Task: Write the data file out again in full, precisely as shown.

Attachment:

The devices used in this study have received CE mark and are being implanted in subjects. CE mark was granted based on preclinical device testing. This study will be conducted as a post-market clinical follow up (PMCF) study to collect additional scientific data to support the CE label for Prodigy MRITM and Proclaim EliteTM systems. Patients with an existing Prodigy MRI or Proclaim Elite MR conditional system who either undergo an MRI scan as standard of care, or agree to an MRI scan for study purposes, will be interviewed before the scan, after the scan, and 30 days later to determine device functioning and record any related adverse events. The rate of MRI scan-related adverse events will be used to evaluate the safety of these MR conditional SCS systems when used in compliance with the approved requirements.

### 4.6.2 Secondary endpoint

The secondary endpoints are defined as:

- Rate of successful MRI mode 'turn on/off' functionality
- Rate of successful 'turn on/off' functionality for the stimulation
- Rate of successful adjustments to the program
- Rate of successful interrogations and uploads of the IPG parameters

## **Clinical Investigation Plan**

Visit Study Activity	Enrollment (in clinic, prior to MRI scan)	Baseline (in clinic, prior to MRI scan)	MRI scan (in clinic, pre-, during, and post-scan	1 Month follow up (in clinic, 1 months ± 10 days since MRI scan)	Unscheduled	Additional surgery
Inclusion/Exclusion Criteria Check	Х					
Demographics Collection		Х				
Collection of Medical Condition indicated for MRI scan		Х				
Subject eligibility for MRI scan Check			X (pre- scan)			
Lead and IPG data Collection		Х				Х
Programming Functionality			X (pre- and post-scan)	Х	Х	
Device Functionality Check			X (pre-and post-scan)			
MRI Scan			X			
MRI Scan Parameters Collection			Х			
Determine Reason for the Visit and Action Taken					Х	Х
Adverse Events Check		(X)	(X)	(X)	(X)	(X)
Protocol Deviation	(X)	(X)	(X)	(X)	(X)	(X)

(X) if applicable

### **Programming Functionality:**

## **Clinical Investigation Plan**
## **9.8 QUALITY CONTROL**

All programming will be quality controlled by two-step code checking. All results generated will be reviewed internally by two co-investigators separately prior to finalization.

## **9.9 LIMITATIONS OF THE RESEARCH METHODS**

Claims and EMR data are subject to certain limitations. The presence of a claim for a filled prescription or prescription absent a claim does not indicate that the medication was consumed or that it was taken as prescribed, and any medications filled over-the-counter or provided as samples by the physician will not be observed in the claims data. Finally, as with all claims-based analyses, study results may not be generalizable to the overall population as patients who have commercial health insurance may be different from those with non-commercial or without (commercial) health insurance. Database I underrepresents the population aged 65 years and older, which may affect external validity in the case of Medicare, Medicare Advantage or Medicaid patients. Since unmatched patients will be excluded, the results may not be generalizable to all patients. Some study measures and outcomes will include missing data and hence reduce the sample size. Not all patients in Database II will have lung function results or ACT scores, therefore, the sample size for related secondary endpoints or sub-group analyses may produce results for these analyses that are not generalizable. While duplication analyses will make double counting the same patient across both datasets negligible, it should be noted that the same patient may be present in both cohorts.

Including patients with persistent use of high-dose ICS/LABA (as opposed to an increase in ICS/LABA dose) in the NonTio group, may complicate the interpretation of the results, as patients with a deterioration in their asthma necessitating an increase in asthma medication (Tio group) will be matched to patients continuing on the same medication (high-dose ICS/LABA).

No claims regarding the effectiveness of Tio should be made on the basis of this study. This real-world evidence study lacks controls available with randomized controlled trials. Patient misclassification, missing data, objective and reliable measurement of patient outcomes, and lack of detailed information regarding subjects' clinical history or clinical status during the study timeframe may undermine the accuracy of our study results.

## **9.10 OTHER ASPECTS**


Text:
The devices used in this study have received CE mark and are being implanted in subjects. CE mark was granted based on preclinical device testing. This study will be conducted as a post-market clinical follow up (PMCF) study to collect additional scientific data to support the CE label for Prodigy MRITM and Proclaim EliteTM systems. Patients with an existing Prodigy MRI or Proclaim Elite MR conditional system who either undergo an MRI scan as standard of care, or agree to an MRI scan for study purposes, will be interviewed before the scan, after the scan, and 30 days later to determine device functioning and record any related adverse events. The rate of MRI scan-related adverse events will be used to evaluate the safety of these MR conditional SCS systems when used in compliance with the approved requirements.

### 4.6.2 Secondary endpoint

The secondary endpoints are defined as:

- Rate of successful MRI mode 'turn on/off' functionality
- Rate of successful 'turn on/off' functionality for the stimulation
- Rate of successful adjustments to the program
- Rate of successful interrogations and uploads of the IPG parameters

## **Clinical Investigation Plan**

Visit Study Activity	Enrollment (in clinic, prior to MRI scan)	Baseline (in clinic, prior to MRI scan)	MRI scan (in clinic, pre-, during, and post-scan	1 Month follow up (in clinic, 1 months ± 10 days since MRI scan)	Unscheduled	Additional surgery
Inclusion/Exclusion Criteria Check	Х					
Demographics Collection		Х				
Collection of Medical Condition indicated for MRI scan		Х				
Subject eligibility for MRI scan Check			X (pre- scan)			
Lead and IPG data Collection		Х				Х
Programming Functionality			X (pre- and post-scan)	Х	Х	
Device Functionality Check			X (pre-and post-scan)			
MRI Scan			X			
MRI Scan Parameters Collection			Х			
Determine Reason for the Visit and Action Taken					Х	Х
Adverse Events Check		(X)	(X)	(X)	(X)	(X)
Protocol Deviation	(X)	(X)	(X)	(X)	(X)	(X)

(X) if applicable

### **Programming Functionality:**

## **Clinical Investigation Plan**
## **9.8 QUALITY CONTROL**

All programming will be quality controlled by two-step code checking. All results generated will be reviewed internally by two co-investigators separately prior to finalization.

## **9.9 LIMITATIONS OF THE RESEARCH METHODS**

Claims and EMR data are subject to certain limitations. The presence of a claim for a filled prescription or prescription absent a claim does not indicate that the medication was consumed or that it was taken as prescribed, and any medications filled over-the-counter or provided as samples by the physician will not be observed in the claims data. Finally, as with all claims-based analyses, study results may not be generalizable to the overall population as patients who have commercial health insurance may be different from those with non-commercial or without (commercial) health insurance. Database I underrepresents the population aged 65 years and older, which may affect external validity in the case of Medicare, Medicare Advantage or Medicaid patients. Since unmatched patients will be excluded, the results may not be generalizable to all patients. Some study measures and outcomes will include missing data and hence reduce the sample size. Not all patients in Database II will have lung function results or ACT scores, therefore, the sample size for related secondary endpoints or sub-group analyses may produce results for these analyses that are not generalizable. While duplication analyses will make double counting the same patient across both datasets negligible, it should be noted that the same patient may be present in both cohorts.

Including patients with persistent use of high-dose ICS/LABA (as opposed to an increase in ICS/LABA dose) in the NonTio group, may complicate the interpretation of the results, as patients with a deterioration in their asthma necessitating an increase in asthma medication (Tio group) will be matched to patients continuing on the same medication (high-dose ICS/LABA).

No claims regarding the effectiveness of Tio should be made on the basis of this study. This real-world evidence study lacks controls available with randomized controlled trials. Patient misclassification, missing data, objective and reliable measurement of patient outcomes, and lack of detailed information regarding subjects' clinical history or clinical status during the study timeframe may undermine the accuracy of our study results.

## **9.10 OTHER ASPECTS**